1. English people living together in sin.

    British three-panel strip comics are a strange breed. Currently the ones you can find in the daily newspapers skate freely on the thin ice right in the centre of Lake Crap. We're talking out-dated 'er indoors stroke mother-in-law from hell gags, cheap, rehashed one liners that should have been left dead decades ago, poor to non-existent storylines, one dimensional characters and bad, uninspired artwork. As a child with a paper round, British strip comics regularly disappointed me and now, as a moderately grown-up person, they make me weep for the fact that I have changed, my friends have changed and the whole world has changed but they, remarkably, have not. Andy Capp, Beau Peep, George and Lynne... the entire tragic ensemble.

    Now, your Americans have always had the right idea regarding how to go about presenting funnies in a small amount of space. The polar opposite of their British counterparts in just about every respect. Sure, there are exceptions but, by and large, you know what I mean.

    And so to Bobbins and how easily it equates to bird's teeth: It's British, it's hilarious. It's heavily influenced by the American philosophy of strip comics which, as is said above, is most definitely A Good Thing. Launched upon an unsuspecting world on September 21st, 1998, Bobbins follows the lives of the staff in and around 'City Limit', a magazine based in Tackleford, a cathedral city just north of the Midlands in England. Among its cast is Rich Tweedy, the unlucky-in-love designer, Tim Jones, music writer, bad musician and inventor, Fallon Young, a genetically-created super-spy who became obsolete before fulfilling her purpose when the Cold War ended and Len Pickering, the magazine editor residing on the crazy-as-dog-food-jam side of eccentric. Oh, and there's also Shelley 'Ginger Ninja' Winters who's just an all-round sweetie-pie, but that's just my opinion...

    With more pop-culture references than you could shake a stick at, guest appearances from the likes of Mr. T, Callista Flockheart, Radiohead, Calvin and Hobbes and the cast of Bloom County, together with storylines involving alien visitations, spook trains, the tao of winking, fridges with interdimensional gateways and variety performances at The Royal Albert Hall designed purely to woo Drew Barrymore, Bobbins represents normal life under the constant threat of turning surreal at any given moment. In short, it's probably the best sit-com Britain has produced since Spaced (although, technically, I think it predates Spaced, only just) and an infinitely better soap opera than Eastenders. This, my friends, is how strip comics should be done. No, really.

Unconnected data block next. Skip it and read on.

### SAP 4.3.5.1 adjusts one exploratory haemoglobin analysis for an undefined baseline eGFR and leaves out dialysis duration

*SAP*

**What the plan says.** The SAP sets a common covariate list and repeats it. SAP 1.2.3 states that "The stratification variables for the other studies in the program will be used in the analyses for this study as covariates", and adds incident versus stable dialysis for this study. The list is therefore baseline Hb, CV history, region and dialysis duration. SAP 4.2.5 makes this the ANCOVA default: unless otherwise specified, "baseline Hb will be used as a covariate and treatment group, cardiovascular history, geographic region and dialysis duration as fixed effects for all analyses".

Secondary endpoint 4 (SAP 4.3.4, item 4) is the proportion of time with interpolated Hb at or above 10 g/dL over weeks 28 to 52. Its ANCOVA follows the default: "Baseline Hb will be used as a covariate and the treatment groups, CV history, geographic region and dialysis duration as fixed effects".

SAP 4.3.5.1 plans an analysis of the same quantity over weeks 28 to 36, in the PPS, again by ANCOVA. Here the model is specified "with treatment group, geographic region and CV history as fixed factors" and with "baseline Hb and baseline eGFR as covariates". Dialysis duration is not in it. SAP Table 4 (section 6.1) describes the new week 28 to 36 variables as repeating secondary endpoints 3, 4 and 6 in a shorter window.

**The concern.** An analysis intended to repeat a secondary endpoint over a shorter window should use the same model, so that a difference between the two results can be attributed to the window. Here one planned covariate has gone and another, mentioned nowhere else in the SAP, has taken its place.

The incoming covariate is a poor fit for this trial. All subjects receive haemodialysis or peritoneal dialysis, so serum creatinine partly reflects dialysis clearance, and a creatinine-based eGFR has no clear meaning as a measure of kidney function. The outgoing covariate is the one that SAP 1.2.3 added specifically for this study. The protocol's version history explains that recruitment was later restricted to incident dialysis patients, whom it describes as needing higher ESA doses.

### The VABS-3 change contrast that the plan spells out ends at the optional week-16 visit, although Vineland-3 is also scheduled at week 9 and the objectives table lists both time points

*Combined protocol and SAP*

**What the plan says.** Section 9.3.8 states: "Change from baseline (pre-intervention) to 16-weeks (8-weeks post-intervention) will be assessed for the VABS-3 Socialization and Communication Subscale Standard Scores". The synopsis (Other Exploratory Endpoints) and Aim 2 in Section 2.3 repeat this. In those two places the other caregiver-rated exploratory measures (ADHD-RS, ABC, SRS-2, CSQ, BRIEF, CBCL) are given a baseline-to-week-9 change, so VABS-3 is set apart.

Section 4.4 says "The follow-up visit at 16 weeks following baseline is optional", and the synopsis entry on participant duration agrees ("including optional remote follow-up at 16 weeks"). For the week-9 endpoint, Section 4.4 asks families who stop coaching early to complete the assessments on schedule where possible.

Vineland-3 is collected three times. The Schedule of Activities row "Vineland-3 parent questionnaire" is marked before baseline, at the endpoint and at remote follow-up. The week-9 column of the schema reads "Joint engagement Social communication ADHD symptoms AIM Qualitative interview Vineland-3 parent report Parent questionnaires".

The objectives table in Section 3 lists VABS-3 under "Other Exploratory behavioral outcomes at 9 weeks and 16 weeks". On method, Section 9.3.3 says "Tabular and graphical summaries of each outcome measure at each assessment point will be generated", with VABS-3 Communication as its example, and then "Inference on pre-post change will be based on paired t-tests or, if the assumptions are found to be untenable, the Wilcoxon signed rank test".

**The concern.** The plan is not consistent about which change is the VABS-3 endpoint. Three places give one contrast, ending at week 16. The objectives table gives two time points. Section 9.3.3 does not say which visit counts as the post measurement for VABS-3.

Bobbins was created and drawn by John Allison and is hosted by the web comic uberlords Keenspot.

    call says: Don't forget the frequent My Bloody Valentine references. ;)

    find the strip at:

  2. British slang definition.

    A popular term around the north-west of England and widely used by Mark and Lard, bobbins describes something that is unbelievably bad without just cause.

    Oh my God, have you heard that new Britney Spears single?

    Cor, have I? It's bobbins, isn't it?

    Absolutely. I voted to have her put down.

I believe the British slang definition is a polite synonymn for bollocks. This allows you to get through the first syllable of the word 'bollocks' and then change your mind, in much the same way that you might exclaim "Fudge!", "Sugar!", or perhaps "Blinking heck!".

Useful for when those of us that swear habitually suddenly find ourselves in polite company.

'Bobbins' originated as Timperley rhyming slang as popularised by the musical comedian Frank Sidebottom (aka Chris Sievey)

As rhyming slang, Bobbins derives from: 'Bobbins of cotton = Rotten'.

This predates both the Bobbins comic strip and Mark & Lard's usage.

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